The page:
By Alison Nelson, Sales and Marketing Coordinator
A couple weeks ago, I wandered over to a colleague’s desk where we started chatting up a storm of, non-work related, topics. A few minutes into our conversation, the Employee Benefits President of the company walked by and asked me what I was up to. I told him that I was taking a break. His only response was “that’s good, enjoy”, and I did. I chatted with my colleague for a while longer before I returned to my desk to tackle a report that I was working on. I didn’t think much of it until recently when a friend called me to vent about how she got in trouble with her boss for, well, doing the exact same thing I did.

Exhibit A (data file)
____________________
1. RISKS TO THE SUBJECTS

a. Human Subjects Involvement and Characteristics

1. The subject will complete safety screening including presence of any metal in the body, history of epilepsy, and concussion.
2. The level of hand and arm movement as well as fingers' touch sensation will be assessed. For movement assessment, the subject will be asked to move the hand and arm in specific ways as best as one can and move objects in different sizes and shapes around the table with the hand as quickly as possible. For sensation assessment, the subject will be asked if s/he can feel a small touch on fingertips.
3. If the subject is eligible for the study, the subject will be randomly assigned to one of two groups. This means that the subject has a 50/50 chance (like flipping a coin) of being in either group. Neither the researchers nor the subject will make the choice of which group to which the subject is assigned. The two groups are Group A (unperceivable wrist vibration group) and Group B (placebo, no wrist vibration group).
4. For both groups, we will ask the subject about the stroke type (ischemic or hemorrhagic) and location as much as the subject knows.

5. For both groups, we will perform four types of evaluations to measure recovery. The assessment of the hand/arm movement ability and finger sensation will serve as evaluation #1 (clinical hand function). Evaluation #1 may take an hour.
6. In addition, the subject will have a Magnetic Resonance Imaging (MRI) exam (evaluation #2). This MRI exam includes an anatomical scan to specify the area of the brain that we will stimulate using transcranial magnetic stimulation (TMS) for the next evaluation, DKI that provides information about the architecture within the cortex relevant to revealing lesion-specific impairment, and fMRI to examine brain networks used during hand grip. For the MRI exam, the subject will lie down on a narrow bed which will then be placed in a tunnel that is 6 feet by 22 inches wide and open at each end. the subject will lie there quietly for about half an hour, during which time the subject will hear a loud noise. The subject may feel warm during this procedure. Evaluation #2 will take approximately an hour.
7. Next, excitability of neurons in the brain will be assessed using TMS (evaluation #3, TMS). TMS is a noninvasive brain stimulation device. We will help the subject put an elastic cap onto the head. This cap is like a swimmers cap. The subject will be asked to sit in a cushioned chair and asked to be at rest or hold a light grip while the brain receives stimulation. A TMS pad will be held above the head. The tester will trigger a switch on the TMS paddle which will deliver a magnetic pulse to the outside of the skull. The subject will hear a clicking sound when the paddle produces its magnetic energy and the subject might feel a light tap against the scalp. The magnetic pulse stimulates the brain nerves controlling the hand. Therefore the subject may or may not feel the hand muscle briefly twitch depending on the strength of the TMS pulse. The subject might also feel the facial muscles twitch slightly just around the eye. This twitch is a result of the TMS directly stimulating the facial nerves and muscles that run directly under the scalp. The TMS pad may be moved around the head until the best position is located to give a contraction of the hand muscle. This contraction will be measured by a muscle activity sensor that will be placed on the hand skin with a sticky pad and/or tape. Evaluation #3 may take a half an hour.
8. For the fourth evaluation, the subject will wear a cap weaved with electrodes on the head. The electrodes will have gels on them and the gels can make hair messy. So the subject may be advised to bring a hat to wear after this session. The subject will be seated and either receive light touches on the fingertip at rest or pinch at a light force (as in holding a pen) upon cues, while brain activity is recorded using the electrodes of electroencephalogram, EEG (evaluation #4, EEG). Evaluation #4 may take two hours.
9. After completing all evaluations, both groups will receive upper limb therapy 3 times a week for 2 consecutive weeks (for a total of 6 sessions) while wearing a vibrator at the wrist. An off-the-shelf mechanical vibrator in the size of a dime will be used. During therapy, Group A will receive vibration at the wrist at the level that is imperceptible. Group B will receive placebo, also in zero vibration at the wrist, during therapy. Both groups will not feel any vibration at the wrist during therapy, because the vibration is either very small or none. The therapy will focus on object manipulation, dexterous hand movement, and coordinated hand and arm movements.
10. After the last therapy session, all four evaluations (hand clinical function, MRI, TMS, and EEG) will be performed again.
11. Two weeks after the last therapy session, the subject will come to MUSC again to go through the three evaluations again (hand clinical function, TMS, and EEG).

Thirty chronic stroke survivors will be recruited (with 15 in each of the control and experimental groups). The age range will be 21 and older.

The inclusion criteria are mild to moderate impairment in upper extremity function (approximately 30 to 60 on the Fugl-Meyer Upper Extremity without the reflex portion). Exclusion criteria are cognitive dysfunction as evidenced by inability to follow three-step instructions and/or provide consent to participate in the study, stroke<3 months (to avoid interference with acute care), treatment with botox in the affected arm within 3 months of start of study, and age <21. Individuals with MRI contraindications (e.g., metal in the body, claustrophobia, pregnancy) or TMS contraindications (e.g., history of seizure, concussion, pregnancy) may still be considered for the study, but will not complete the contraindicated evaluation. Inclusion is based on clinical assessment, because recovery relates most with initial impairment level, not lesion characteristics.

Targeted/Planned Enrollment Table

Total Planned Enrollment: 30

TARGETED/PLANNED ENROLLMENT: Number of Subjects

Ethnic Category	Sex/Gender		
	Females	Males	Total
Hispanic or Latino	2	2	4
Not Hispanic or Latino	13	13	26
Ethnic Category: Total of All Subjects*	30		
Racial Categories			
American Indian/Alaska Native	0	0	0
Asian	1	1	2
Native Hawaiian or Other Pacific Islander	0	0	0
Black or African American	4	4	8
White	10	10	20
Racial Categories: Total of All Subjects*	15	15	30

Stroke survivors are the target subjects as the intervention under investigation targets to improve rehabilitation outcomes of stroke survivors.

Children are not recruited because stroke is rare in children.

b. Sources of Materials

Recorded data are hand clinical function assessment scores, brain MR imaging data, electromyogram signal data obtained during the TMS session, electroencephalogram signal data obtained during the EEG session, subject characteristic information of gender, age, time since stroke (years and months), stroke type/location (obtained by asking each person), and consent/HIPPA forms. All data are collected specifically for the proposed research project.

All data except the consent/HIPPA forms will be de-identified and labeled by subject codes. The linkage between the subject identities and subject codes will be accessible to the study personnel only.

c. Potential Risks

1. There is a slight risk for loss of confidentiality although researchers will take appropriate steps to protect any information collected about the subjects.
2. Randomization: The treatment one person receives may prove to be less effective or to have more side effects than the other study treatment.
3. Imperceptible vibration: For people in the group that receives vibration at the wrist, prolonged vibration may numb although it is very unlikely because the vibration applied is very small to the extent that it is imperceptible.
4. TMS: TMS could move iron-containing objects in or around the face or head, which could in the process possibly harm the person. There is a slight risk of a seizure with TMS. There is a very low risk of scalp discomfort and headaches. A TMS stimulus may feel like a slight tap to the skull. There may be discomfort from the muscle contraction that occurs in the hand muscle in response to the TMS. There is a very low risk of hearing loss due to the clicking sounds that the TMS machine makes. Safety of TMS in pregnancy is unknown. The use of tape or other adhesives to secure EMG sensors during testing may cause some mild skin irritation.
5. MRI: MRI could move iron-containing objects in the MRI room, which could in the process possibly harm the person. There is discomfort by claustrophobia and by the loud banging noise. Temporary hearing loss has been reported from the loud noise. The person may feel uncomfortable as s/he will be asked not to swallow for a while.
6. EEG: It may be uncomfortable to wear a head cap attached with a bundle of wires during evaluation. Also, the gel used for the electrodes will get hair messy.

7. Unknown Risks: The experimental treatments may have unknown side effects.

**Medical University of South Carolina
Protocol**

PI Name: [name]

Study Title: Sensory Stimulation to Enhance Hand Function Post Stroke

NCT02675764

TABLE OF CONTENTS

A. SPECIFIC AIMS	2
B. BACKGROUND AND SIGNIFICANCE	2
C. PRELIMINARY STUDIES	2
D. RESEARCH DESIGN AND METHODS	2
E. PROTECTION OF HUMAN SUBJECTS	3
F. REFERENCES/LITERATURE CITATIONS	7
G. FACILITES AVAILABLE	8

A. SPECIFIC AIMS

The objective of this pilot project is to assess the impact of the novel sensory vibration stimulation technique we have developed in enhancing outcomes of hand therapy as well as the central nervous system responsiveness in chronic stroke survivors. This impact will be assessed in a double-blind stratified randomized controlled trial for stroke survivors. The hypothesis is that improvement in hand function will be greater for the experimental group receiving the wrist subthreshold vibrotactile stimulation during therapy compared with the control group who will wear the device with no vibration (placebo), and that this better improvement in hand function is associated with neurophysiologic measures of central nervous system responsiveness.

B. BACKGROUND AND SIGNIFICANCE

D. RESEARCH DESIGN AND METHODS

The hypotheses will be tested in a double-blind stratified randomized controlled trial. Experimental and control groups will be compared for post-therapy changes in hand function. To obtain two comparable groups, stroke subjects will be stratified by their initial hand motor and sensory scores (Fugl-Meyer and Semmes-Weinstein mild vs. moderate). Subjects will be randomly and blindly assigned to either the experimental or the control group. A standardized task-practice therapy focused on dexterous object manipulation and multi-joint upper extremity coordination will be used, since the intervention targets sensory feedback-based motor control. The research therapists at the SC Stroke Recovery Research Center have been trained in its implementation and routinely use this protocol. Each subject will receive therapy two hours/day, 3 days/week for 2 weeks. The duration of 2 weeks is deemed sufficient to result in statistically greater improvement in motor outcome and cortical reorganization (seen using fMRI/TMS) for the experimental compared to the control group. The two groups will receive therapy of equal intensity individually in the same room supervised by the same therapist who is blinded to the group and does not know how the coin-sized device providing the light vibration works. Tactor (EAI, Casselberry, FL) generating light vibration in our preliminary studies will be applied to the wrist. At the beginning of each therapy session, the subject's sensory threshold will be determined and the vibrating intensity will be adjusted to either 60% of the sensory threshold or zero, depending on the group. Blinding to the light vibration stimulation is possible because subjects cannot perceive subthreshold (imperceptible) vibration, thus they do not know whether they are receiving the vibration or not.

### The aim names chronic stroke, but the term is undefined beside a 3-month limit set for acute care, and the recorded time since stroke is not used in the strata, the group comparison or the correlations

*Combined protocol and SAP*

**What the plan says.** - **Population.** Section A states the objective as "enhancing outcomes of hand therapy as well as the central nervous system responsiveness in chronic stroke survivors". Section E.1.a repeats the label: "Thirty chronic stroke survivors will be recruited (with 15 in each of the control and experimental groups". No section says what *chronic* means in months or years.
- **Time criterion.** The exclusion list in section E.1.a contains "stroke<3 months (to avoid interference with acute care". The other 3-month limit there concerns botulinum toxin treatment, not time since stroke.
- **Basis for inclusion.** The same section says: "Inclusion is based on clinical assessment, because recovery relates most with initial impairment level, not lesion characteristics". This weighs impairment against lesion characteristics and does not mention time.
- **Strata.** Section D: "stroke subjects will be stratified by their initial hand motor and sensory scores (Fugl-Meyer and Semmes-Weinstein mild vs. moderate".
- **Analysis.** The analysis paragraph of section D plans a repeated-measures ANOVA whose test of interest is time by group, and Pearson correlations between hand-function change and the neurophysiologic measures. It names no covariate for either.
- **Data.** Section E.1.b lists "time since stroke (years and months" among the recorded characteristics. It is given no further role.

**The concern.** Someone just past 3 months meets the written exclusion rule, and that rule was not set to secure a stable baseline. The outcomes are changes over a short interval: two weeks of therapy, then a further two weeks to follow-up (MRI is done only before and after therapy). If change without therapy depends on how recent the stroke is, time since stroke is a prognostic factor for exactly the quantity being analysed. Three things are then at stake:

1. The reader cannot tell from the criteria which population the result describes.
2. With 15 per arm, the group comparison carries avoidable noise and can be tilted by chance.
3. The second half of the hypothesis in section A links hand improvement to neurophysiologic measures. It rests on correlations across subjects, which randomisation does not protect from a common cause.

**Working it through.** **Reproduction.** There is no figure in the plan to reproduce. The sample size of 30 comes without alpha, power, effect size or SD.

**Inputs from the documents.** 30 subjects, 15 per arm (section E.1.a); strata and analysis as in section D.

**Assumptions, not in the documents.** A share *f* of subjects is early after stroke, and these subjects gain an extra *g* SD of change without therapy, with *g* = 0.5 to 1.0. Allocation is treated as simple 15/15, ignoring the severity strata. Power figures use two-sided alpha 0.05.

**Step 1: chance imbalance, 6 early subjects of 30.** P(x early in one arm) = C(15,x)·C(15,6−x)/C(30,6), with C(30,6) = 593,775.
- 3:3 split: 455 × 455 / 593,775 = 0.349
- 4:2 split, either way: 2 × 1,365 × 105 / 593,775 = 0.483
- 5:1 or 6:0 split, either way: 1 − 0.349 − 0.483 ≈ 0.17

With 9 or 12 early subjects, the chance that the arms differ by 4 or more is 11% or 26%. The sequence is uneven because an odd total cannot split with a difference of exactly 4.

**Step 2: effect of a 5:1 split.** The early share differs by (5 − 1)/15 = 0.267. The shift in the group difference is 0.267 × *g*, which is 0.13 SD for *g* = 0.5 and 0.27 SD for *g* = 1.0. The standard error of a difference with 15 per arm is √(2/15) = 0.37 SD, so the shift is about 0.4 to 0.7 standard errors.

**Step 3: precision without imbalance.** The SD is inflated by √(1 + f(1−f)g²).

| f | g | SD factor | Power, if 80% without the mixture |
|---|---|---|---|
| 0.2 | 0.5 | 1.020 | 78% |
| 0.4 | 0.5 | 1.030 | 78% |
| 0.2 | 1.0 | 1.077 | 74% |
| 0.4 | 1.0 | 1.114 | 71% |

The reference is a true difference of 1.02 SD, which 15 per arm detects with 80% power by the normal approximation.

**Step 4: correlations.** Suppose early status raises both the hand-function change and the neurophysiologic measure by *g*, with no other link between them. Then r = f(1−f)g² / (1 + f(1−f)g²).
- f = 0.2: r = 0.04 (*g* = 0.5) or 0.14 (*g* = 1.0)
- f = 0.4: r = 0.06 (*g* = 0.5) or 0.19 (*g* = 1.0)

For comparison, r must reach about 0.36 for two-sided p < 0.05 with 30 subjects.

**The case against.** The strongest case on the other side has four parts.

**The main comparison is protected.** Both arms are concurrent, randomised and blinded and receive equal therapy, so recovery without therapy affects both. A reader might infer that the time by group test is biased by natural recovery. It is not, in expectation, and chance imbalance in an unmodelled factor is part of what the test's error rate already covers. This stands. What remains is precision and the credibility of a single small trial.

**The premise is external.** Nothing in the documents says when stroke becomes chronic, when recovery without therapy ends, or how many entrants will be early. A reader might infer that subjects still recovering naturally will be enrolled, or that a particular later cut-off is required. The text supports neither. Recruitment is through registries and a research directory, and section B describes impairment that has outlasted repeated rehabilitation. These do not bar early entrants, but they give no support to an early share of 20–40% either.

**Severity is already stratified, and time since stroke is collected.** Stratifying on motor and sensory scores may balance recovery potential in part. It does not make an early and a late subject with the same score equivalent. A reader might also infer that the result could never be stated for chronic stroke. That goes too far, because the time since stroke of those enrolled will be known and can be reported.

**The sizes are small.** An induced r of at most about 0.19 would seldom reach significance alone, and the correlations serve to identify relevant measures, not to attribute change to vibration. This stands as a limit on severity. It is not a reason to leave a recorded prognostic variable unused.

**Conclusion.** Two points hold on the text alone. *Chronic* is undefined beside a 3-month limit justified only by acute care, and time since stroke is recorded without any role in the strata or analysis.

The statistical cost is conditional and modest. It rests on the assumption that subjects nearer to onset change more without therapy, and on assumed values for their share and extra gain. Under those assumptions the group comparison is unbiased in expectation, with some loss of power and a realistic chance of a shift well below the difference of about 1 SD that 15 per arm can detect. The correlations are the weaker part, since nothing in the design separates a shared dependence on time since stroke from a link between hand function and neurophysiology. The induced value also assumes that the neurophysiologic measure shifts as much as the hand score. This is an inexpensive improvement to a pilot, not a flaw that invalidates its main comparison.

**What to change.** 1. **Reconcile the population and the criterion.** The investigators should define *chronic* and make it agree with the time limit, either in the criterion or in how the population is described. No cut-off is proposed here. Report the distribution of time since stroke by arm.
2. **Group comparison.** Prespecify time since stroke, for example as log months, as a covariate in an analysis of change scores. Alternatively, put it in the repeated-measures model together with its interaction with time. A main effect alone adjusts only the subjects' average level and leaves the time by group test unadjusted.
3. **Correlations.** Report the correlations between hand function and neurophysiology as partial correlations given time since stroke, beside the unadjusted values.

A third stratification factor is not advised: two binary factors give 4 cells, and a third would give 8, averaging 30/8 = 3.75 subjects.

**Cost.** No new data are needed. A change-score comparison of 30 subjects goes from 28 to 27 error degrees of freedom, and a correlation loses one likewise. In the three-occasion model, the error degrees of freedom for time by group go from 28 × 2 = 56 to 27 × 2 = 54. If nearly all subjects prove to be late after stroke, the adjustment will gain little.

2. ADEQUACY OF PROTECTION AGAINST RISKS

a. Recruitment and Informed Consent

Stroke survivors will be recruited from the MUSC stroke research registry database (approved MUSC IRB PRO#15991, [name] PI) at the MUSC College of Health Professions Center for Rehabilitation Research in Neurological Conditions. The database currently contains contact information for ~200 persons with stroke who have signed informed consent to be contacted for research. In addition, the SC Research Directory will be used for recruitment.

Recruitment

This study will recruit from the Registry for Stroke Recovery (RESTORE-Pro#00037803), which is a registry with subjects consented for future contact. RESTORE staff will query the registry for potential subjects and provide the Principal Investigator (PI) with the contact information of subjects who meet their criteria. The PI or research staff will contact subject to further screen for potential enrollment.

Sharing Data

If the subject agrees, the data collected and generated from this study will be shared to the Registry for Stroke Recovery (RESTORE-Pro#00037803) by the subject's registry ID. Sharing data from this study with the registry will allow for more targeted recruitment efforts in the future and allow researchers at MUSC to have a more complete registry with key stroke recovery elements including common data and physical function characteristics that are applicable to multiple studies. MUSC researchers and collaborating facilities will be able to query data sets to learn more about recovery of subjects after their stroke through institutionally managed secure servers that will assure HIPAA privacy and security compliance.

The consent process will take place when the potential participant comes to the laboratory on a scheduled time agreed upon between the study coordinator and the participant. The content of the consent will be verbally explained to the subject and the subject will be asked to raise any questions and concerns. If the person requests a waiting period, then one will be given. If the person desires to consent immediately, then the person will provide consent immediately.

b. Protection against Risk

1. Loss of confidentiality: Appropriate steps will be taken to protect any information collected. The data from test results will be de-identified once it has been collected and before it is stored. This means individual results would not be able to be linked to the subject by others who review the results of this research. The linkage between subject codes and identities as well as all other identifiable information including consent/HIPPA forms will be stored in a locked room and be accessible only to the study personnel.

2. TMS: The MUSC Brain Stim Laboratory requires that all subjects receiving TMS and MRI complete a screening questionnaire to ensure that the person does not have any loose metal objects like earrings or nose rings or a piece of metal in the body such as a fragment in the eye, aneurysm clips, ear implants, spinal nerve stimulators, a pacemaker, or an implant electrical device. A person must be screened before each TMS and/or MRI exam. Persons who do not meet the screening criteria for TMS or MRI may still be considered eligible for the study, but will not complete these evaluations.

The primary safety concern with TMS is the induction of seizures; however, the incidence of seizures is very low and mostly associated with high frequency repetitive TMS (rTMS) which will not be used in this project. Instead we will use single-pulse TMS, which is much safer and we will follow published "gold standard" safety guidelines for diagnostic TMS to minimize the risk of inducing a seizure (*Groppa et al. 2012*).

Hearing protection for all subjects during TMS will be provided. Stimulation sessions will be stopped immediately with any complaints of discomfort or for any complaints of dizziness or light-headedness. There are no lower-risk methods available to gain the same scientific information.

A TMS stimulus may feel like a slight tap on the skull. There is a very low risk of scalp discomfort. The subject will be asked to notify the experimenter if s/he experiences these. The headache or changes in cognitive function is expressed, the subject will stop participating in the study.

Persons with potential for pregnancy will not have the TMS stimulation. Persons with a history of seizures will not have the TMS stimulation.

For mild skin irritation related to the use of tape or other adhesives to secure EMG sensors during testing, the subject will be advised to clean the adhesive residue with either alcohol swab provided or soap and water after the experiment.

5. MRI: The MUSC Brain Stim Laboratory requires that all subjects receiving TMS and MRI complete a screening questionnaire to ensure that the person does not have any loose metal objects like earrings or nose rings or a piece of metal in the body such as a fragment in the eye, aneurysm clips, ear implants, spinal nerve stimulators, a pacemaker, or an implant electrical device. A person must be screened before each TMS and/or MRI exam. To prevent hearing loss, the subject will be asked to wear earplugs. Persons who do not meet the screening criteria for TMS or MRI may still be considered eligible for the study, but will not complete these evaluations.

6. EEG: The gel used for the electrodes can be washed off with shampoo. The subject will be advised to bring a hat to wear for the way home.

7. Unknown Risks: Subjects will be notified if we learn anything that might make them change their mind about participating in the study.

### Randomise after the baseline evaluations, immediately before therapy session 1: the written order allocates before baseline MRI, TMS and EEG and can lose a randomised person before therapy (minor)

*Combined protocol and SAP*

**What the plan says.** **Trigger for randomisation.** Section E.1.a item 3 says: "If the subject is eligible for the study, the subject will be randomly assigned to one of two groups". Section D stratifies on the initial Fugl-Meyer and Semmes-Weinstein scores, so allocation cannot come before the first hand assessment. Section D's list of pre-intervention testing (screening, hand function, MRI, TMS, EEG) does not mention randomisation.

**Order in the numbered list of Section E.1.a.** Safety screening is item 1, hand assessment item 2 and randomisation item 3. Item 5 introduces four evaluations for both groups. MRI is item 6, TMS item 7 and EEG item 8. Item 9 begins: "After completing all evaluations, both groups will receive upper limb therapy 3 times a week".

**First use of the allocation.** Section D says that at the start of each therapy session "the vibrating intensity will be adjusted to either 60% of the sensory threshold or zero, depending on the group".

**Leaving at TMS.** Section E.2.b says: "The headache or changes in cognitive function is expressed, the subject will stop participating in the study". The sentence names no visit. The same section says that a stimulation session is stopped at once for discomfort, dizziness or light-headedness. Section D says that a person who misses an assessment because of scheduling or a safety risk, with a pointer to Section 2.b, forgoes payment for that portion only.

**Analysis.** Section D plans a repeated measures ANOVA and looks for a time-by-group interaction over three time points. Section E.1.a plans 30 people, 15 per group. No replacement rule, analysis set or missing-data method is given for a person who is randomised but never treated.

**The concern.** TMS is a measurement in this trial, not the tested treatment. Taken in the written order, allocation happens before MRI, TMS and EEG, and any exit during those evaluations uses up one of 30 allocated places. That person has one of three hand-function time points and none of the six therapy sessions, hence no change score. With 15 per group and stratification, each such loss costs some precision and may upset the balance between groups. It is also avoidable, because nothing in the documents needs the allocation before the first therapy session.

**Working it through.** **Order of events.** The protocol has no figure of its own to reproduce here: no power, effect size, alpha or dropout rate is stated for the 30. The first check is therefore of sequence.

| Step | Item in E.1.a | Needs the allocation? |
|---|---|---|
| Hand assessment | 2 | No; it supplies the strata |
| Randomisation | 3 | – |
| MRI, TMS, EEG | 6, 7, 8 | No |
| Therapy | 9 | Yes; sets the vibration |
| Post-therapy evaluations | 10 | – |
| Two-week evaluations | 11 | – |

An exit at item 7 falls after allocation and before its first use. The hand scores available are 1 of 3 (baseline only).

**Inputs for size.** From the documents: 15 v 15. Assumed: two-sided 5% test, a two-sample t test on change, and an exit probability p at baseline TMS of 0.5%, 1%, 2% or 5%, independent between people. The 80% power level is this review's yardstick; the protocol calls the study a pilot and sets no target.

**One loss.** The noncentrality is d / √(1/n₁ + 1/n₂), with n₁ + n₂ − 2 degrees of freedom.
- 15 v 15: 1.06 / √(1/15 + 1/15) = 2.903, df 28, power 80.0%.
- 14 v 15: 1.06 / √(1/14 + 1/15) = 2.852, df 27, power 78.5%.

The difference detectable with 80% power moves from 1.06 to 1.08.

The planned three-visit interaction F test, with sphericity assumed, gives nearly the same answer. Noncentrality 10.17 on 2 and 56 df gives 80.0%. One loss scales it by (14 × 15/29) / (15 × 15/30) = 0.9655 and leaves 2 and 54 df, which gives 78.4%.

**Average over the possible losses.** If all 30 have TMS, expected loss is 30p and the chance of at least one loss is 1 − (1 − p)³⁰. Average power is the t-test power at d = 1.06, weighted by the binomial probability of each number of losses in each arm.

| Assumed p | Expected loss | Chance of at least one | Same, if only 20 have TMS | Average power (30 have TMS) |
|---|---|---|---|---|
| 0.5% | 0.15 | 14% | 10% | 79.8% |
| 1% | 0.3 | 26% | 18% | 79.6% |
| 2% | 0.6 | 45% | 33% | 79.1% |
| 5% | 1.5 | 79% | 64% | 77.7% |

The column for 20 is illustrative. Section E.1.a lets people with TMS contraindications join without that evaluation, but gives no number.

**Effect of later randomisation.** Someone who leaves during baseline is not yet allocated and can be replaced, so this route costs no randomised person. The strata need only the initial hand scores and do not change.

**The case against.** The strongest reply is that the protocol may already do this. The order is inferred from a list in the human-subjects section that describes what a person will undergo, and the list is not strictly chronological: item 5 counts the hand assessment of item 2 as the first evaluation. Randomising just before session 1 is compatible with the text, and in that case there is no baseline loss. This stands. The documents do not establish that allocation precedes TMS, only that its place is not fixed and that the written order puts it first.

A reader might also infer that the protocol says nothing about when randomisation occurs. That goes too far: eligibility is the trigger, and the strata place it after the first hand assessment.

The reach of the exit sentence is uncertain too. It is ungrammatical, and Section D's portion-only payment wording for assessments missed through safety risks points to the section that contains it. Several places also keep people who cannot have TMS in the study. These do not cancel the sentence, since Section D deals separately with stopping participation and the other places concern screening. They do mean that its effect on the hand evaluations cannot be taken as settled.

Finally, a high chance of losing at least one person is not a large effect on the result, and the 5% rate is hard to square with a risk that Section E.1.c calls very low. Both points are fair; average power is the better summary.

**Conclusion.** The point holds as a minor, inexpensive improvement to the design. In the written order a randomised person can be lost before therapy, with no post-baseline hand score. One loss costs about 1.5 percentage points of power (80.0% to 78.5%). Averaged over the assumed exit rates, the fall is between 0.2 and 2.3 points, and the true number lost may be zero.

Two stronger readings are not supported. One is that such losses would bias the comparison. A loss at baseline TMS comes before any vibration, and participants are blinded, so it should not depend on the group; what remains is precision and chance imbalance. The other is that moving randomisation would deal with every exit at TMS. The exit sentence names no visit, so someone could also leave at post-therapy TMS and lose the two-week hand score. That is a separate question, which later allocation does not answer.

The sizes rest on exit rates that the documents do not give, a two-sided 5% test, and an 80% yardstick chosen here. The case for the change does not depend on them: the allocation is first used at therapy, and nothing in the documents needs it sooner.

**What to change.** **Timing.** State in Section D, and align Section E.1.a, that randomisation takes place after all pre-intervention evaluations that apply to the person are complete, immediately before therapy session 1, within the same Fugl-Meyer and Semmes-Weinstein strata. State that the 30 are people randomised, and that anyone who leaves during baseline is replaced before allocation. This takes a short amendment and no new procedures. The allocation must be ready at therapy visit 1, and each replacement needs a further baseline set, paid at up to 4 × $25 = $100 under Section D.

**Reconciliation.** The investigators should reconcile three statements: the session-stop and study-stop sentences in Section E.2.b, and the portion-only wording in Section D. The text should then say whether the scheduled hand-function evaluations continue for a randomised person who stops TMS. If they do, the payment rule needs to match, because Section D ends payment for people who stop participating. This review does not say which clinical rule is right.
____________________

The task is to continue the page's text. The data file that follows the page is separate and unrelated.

If you’ve been following The Vantage Point, you probably have realized that RISQ prides itself on our unique leadership style and company culture. We’re not micromanaged, discouraged from socializing, and even goofing off isn’t frowned upon. The only caveat is that our work needs to be done correctly, on time, and, above all else, clients come first. While this rule may sometimes seem like insanity, especially when there’s a nerf-gun battle, someone is hopping around on an exercise ball, or you can’t reach the coffee maker because there is a string at eye-level from a string/cup phone that someone decided to make (and yes, all of those things have happened), there is a method to this madness.